Treasuring the Rope

Rope 1In a bipolar life, there are days, weeks, sometimes months, where the illness never lets up.  Most of the time, I can ride those long spells.  They’re a fact of my life.  I understand that.  But, I suppose like anyone with a chronic illness, the relentlessness of it sometimes swamps me.  The despair of dealing with the illness combines with the despair it creates.  The extra weight guarantees sinking to the bottom and makes it that much harder to fight my way back to the surface.

I’ve been going through one of those spells—a long season of black.  It’s been a different kind of hard this time without my two water wings of compulsive eating and compulsive spending.  Oh, the compulsions are still there.  I still pace my kitchen like a caged bobcat, opening all the cupboards, the fridge, the pantry, hoping I slipped and brought home something, anything, that will dull the wild scrabbling in my brain.  And even when I’ve budgeted a trip to Des Moines, have cash to pay for a movie and gas, the urge to keep spending is a fish hook under my sternum.  Pulling, pulling always pulling.

This past week my Start With One Serving mantra saved me from getting lost in food, but I still gained a couple of pounds.  Compared to other similar seasons, though, that’s nothing.  And while I’m on the edge of nothing in my checking account, I have enough in my piggy bank at home to get through the month.  Since I paid all my bills, put money in my car fund, and made my planned Visa payment, this, too, is far from the disaster such seasons usually bring.

I’m sure the tension of fighting these old behaviors contributes to the illness itself, but the fight is required if I’m ever to find any freedom.  I know how lucky I am to even have the option of fighting.  I’ve met others like me who don’t, who don’t have an inkling of insight, who are utterly lost in the illness itself.  I understand them.  I am them.  But, I’m also this.

There was one day last week where I thought about surrendering to being lost.  What if I quit fighting and just turned into the crazy cat lady on the corner?  Would that be so bad?  There’s a siren song to mental illness that can be so seductive.  Go to sleep, it says.  I’ll take care of everything.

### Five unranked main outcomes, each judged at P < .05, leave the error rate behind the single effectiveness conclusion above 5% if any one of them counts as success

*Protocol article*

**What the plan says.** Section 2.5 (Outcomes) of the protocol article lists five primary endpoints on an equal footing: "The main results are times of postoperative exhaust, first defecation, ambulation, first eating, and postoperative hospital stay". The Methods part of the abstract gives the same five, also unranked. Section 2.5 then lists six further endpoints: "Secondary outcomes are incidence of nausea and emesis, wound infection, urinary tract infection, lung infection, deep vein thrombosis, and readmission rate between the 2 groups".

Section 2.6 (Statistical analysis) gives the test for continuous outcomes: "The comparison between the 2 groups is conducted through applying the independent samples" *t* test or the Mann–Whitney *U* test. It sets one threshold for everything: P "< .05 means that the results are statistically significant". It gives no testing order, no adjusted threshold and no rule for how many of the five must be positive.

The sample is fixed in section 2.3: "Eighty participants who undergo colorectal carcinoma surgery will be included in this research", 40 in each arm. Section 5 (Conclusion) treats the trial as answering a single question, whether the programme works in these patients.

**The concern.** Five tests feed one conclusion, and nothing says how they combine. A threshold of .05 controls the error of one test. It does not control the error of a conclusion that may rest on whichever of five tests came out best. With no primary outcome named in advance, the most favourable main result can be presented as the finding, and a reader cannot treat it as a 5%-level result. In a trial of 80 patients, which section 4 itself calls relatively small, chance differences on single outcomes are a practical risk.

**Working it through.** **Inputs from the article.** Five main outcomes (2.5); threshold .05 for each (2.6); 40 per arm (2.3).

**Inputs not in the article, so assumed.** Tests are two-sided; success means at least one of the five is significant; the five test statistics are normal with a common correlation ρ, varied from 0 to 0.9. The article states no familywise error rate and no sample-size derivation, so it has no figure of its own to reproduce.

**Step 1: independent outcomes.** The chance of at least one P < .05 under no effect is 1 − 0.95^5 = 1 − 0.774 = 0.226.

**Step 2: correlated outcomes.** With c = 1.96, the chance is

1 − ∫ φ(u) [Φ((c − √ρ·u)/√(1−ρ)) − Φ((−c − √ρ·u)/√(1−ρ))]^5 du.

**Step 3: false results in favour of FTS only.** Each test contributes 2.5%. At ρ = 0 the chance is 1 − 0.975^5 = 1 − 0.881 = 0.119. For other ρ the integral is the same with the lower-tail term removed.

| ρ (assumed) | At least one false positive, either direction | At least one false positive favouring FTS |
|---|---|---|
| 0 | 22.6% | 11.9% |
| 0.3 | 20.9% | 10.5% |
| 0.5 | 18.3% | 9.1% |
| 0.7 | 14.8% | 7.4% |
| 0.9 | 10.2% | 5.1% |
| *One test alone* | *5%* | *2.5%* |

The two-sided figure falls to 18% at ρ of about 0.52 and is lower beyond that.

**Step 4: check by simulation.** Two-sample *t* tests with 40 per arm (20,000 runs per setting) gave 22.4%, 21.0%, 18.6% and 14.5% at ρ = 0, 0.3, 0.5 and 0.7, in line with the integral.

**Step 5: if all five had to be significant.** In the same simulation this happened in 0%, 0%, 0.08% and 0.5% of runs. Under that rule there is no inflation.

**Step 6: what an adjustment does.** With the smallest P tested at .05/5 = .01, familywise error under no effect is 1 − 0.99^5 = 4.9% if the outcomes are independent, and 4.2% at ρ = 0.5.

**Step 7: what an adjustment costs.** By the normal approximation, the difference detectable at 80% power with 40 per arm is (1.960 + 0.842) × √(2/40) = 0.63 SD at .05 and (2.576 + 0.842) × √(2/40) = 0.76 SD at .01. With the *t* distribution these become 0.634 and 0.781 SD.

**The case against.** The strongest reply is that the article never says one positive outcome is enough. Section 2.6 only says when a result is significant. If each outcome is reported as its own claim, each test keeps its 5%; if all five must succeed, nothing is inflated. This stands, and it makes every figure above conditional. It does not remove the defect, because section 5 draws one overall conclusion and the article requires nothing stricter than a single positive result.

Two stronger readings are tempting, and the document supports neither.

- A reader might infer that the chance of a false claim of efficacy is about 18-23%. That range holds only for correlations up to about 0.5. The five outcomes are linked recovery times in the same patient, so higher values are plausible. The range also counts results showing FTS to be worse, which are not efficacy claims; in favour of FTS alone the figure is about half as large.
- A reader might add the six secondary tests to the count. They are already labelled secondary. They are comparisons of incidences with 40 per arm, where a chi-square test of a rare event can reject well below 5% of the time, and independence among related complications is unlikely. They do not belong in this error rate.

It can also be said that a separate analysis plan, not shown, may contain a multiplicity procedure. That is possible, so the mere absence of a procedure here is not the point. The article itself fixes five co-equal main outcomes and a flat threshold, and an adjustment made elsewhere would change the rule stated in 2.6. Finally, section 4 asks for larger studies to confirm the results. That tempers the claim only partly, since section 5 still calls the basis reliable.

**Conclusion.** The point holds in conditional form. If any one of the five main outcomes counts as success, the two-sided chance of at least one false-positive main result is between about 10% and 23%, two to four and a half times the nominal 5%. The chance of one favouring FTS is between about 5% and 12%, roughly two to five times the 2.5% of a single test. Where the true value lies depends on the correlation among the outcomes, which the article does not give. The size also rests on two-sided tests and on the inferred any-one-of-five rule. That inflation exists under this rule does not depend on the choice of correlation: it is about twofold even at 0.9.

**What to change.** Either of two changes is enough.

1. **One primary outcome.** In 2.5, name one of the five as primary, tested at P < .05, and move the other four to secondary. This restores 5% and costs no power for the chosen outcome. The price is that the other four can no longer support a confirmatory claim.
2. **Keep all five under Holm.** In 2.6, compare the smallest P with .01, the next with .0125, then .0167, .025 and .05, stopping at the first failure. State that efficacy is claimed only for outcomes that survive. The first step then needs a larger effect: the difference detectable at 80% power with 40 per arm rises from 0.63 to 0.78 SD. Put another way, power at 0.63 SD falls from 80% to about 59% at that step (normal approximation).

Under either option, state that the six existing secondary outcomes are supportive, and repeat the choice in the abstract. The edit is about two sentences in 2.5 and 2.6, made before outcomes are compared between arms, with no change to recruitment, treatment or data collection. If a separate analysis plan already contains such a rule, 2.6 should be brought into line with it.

Emmet AlertBut, after all this time, I recognize that purring song.   It’s part of me, but not all of me.  So, I start looking for joy.  Tiny moments.  Gentle kindnesses.  Things that make me close my eyes in appreciation.  The light on Emmet as he watches the birds.  The silky slide of the water as I swim.  A song on my Pandora station.  A kind note from an almost-friend.  The perfect taste of a vanilla latte with one squirt of raspberry.  The ballet-like fight scenes in Captain America’s new movie.  The wonder of creating an exquisite background paper for a card.  The smell of rain.  A deep breath.  An old feeling of lightness that comes while driving through town in the orange light of dusk.  A chance to listen so someone else in pain.

My friend, Lily, once told me something that has soothed me for years.  Sometimes, all you can do is hang on.  This is true.  Hang on until the season turns.  Hang on because this—whatever it is—won’t last.  Grip the rope and wait.  Most of my life I’ve focused on the tension of waiting, the feeling of not being able to hang on much longer, the sense of fingernails ripping away.  What I’m finding is that it’s even more important to notice how beautiful the rope is and to treasure it.

from my Pandora station

Ninja Ballet

BBC Sherlock, Scandal in Belgravia, Benedict Cumberbatch

It’s been a good week.  Holy Harmonic Convergence, Batman!  How long has it been since I’ve been able to say that?